The Use of Research by Nurses in Clinical Practice

Introduction

Research entails ingenious work conducted on a systematic basis. The primary aim of such an undertaking is to acquire in-depth knowledge on, among others, human, cultural, and societal aspects. According to Melnyk and Fineout-Overholt (2011), clinical research refers to studies that involve a person, a group of people, or specimens from patients. To generate the needed results, numerous laboratory examinations on various aspects must be conducted. The facets analyzed include mechanisms of human disease, trials on preventive and therapeutic strategies, and behavioral patterns of collected specimens. The findings are then reported in scientific papers, such as system research reviews (SRRs). Researchers can then consult such articles to expand their knowledge in a given field.

This paper will provide a critique of a systematic research review ‘To what Extent do Nurses use Research in Clinical Practice? A Systematic Review.’ It is authored by a group of 6 scientists. The issues to be critiqued in the selected SRR include the relevance of the research problem addressed, levels of evidence, clarity of the study, overall findings, conclusions, and implications of the findings made.

Use of Research in Clinical Practice: A Critique

Relevance of the Research Problem Addressed in the SRR Article

Research is regarded to be a vital part of any practice. The reason behind this is because comprehensive studies improve understanding of different phenomena. For example, research in clinical practice has numerous benefits to numerous practitioners and other stakeholders. In their article, Squires et al. (2011) point out that successful examinations conducted in clinical practice provide answers to a wide range of queries relevant to nursing practice.

Research in clinical practice is important because it changes the face of medicine. In the past fifty years, for example, medical experts could not treat some of the diseases affecting the human population at the time. However, as a result of numerous studies, most of the diseases considered to be deadly in those eras can now be treated and controlled without difficulties. According to Melnyk and Fineout-Overholt (2011), EBP helps medical practitioners to utilize appraised and scientifically proven evidence to deliver high quality care to their patients. In addition, EBP provides a link between study substantiation and clinical expertise. Consequently, it facilitates individualization of care. Individualization is achieved through the inclusion of patient preferences in the care programs.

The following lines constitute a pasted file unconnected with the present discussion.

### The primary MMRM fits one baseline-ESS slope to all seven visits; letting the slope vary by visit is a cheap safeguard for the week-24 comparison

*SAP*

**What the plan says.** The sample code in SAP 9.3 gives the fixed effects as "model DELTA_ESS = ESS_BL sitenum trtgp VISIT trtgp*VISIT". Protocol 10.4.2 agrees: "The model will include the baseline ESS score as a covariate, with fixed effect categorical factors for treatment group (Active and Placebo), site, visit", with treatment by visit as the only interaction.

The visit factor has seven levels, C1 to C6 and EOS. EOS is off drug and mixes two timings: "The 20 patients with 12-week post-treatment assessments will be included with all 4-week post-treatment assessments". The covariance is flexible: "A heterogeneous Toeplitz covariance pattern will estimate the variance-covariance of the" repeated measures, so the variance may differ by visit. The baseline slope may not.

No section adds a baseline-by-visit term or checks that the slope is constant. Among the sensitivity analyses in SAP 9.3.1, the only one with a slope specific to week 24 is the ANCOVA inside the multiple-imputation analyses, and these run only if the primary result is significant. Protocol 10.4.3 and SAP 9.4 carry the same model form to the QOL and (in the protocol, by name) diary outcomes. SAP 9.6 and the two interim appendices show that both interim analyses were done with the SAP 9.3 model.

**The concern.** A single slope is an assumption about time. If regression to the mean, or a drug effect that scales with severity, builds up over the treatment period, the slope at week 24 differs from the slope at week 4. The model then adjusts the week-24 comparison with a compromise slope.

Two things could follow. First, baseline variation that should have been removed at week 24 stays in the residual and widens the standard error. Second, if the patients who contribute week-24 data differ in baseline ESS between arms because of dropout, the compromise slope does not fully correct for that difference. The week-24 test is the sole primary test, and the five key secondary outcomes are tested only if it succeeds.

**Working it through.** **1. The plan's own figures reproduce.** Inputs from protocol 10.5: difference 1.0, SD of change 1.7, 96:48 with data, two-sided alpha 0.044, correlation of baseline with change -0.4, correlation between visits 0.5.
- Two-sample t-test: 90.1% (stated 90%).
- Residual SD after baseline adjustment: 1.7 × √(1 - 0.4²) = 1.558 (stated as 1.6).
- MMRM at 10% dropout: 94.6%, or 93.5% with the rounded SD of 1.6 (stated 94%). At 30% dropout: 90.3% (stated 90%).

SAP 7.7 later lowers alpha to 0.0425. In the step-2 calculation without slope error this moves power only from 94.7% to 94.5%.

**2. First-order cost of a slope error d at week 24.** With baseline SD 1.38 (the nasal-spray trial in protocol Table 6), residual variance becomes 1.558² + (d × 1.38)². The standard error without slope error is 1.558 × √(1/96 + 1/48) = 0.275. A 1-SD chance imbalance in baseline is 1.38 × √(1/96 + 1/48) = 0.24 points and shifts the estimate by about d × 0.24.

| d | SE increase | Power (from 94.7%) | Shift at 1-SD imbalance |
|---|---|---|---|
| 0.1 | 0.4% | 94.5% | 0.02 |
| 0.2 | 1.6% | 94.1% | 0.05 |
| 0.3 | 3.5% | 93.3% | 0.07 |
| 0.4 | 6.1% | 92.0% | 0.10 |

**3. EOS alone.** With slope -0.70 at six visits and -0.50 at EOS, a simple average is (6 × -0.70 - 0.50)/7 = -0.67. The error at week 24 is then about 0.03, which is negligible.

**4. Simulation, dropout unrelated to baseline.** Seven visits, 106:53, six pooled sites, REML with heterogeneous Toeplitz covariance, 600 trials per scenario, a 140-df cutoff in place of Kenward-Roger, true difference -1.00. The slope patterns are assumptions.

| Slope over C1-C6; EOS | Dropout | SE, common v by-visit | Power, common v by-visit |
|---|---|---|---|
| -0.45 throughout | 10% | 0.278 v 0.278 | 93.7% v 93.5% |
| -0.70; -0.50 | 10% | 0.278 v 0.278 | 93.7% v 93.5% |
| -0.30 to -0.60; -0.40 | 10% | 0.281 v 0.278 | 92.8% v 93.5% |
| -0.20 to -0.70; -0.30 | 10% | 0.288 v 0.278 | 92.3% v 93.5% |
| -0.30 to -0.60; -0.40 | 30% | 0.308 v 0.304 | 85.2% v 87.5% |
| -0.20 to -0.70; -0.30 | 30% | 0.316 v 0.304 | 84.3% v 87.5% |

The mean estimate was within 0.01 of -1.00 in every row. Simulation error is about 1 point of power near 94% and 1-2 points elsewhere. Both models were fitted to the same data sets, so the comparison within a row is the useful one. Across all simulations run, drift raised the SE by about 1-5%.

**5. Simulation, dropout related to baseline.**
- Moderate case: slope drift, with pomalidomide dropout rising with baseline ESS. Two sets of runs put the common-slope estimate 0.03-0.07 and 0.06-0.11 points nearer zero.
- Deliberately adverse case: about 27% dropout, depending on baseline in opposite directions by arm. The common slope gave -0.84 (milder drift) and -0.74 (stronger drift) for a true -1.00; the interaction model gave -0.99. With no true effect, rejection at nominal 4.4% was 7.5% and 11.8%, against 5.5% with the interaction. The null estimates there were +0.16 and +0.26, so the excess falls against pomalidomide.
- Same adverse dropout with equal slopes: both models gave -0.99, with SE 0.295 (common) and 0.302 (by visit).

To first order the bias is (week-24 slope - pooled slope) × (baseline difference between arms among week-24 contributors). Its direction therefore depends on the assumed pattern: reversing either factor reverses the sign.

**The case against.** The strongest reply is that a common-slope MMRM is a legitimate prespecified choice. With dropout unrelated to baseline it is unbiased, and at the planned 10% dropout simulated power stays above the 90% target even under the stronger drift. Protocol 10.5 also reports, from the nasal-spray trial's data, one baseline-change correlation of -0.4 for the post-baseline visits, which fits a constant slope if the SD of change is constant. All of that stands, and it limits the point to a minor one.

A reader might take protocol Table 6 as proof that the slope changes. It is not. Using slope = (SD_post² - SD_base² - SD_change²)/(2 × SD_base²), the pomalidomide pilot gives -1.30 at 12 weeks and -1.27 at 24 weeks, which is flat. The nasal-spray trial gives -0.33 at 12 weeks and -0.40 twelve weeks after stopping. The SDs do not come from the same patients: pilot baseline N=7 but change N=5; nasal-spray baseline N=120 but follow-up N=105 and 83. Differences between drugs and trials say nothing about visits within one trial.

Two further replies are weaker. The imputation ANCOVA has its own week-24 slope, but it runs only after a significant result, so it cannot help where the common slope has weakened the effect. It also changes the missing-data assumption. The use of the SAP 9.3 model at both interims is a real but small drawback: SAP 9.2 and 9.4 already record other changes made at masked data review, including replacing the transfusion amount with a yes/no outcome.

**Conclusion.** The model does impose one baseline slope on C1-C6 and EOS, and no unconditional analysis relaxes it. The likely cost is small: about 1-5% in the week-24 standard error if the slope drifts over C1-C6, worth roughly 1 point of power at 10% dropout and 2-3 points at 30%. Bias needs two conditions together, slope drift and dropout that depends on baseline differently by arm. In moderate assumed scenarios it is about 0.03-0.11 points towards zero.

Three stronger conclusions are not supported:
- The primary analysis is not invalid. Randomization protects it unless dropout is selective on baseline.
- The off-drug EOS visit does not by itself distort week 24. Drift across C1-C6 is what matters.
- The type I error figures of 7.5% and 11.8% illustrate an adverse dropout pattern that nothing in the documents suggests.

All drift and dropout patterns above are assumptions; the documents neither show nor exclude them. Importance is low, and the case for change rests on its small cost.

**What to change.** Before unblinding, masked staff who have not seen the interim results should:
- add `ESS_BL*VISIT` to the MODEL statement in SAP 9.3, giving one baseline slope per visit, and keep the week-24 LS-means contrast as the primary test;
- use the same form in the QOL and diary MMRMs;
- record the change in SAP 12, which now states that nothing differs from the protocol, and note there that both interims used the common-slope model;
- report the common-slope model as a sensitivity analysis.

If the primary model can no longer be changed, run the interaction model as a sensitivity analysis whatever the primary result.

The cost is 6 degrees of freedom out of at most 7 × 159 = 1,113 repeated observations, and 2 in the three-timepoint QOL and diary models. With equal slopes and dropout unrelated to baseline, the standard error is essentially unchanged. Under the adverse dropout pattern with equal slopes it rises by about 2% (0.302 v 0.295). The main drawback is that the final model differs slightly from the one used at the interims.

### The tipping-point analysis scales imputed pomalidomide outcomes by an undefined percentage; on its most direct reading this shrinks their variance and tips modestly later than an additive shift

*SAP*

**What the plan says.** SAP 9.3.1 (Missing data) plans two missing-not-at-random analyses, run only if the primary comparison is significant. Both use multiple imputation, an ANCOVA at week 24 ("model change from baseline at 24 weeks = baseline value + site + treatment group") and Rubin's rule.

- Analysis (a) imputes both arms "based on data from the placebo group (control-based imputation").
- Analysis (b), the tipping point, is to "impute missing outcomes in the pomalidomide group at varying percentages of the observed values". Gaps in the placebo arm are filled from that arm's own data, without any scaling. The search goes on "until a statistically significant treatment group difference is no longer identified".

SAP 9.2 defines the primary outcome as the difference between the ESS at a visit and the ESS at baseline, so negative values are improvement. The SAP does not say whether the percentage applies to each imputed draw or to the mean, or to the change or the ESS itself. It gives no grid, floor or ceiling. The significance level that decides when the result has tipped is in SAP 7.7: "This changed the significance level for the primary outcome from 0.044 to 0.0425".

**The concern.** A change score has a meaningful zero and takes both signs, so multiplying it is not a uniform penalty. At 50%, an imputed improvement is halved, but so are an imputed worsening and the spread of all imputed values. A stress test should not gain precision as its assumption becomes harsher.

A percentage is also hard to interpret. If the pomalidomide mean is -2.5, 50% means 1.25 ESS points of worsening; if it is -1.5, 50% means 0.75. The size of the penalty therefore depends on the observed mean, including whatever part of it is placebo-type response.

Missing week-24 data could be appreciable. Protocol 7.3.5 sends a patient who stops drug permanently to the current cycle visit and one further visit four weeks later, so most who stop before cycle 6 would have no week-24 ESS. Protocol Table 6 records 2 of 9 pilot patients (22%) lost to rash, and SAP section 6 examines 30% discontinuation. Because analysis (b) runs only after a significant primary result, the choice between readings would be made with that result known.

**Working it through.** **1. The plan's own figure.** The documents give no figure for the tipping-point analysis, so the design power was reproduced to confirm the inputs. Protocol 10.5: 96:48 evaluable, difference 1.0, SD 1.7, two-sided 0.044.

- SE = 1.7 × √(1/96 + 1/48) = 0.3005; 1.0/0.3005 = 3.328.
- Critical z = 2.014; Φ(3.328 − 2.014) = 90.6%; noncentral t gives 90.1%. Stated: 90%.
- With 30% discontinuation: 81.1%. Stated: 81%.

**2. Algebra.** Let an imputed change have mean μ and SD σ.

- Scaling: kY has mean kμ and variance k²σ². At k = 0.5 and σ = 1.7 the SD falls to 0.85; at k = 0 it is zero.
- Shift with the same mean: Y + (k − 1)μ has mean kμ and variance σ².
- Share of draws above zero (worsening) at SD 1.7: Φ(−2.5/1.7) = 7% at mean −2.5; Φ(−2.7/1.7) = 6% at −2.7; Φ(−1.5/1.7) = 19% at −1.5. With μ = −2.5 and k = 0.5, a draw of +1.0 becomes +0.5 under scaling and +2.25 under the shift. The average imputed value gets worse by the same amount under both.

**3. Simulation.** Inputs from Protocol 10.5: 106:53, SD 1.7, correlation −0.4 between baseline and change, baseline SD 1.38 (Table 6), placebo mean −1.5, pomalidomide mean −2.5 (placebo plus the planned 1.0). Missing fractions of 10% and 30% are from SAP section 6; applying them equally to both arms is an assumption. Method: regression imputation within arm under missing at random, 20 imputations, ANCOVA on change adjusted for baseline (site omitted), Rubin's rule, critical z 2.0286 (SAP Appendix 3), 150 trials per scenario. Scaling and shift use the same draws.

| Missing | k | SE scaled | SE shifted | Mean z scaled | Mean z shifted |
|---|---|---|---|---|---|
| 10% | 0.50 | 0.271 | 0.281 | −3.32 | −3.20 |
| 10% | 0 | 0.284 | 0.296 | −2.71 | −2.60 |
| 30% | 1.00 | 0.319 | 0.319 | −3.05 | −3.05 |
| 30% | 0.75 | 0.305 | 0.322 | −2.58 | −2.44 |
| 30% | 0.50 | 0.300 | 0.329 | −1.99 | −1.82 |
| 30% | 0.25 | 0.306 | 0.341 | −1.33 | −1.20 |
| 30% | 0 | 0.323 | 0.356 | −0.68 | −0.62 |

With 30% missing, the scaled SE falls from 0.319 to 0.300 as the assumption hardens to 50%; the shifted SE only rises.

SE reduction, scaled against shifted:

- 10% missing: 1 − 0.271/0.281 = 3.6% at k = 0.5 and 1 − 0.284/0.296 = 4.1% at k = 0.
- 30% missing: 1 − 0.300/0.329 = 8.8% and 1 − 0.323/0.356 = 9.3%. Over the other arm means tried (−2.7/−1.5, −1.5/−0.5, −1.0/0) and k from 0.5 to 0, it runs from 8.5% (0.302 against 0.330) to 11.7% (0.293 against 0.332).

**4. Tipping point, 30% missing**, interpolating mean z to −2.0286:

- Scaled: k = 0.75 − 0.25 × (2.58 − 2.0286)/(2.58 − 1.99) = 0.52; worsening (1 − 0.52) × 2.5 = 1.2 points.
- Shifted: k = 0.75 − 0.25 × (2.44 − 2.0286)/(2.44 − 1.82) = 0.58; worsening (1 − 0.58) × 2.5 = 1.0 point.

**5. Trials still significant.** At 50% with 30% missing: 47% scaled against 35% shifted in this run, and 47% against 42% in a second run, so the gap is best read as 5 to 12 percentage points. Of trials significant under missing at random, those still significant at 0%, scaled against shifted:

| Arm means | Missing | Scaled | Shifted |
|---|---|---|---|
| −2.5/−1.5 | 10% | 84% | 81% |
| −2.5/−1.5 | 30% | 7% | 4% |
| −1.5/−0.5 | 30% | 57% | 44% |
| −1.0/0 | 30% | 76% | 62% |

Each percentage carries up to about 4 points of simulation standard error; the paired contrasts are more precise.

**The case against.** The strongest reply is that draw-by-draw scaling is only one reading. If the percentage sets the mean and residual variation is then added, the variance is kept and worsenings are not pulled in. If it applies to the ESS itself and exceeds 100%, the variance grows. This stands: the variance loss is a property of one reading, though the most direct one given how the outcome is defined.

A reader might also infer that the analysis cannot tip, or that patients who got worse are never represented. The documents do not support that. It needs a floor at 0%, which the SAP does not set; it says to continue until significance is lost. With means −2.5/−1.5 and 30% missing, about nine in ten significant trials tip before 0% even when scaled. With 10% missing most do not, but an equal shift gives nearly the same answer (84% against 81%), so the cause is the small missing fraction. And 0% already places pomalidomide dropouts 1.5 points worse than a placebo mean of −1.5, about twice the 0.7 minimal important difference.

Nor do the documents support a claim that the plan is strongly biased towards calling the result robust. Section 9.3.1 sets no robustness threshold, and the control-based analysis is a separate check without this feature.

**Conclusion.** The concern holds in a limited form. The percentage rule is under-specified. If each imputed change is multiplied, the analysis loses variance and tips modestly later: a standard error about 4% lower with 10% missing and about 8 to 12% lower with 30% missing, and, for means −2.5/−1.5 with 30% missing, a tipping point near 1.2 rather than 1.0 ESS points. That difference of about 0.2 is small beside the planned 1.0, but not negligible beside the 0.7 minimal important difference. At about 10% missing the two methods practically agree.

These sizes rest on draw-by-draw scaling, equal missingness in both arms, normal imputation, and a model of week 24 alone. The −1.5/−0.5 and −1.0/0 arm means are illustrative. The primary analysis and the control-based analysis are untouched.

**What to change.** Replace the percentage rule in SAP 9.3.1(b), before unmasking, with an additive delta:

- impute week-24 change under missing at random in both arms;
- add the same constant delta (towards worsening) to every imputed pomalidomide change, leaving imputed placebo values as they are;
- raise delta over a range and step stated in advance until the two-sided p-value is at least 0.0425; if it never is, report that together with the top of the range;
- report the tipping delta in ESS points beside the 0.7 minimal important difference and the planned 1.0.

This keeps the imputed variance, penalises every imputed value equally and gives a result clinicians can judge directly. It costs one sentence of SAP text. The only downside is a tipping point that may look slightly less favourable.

A Critique of the Research Rigor Associated with the Studies used in the SRR

In their study, Squires et al. (2011) used a systematic review of Randomized Control Trials (RTCs). According to Squires et al. (2011), RCTs are either pragmatic or explanatory. Other experimental designs chosen by the researchers include clinical trials and quasi-experimental studies. Non-experimental approaches employed included observational studies. They encompassed cohort, cross-sectional, and case control designs. All methodologies applied reinforce the study’s rigor. Squires et al. (2011) also gathered information from articles that addressed the issue of licensed practical and registered nurses and their use of research in clinical practice. The reason behind this is because the sources are reliable and credible. In addition, the researchers sought data from different sources of evidence. They include level 1, where substantiation was achieved through systematic review of RTC’s. Level II involved gathering evidence from at least one RCT. Level III is where evidence was gathered from controlled trials without quasi-experimental and randomization. Other levels used include V and VI. The two entailed obtaining data from descriptive and qualitative studies (Squires et al., 2011).

A Critical Analysis of the Levels of Evidence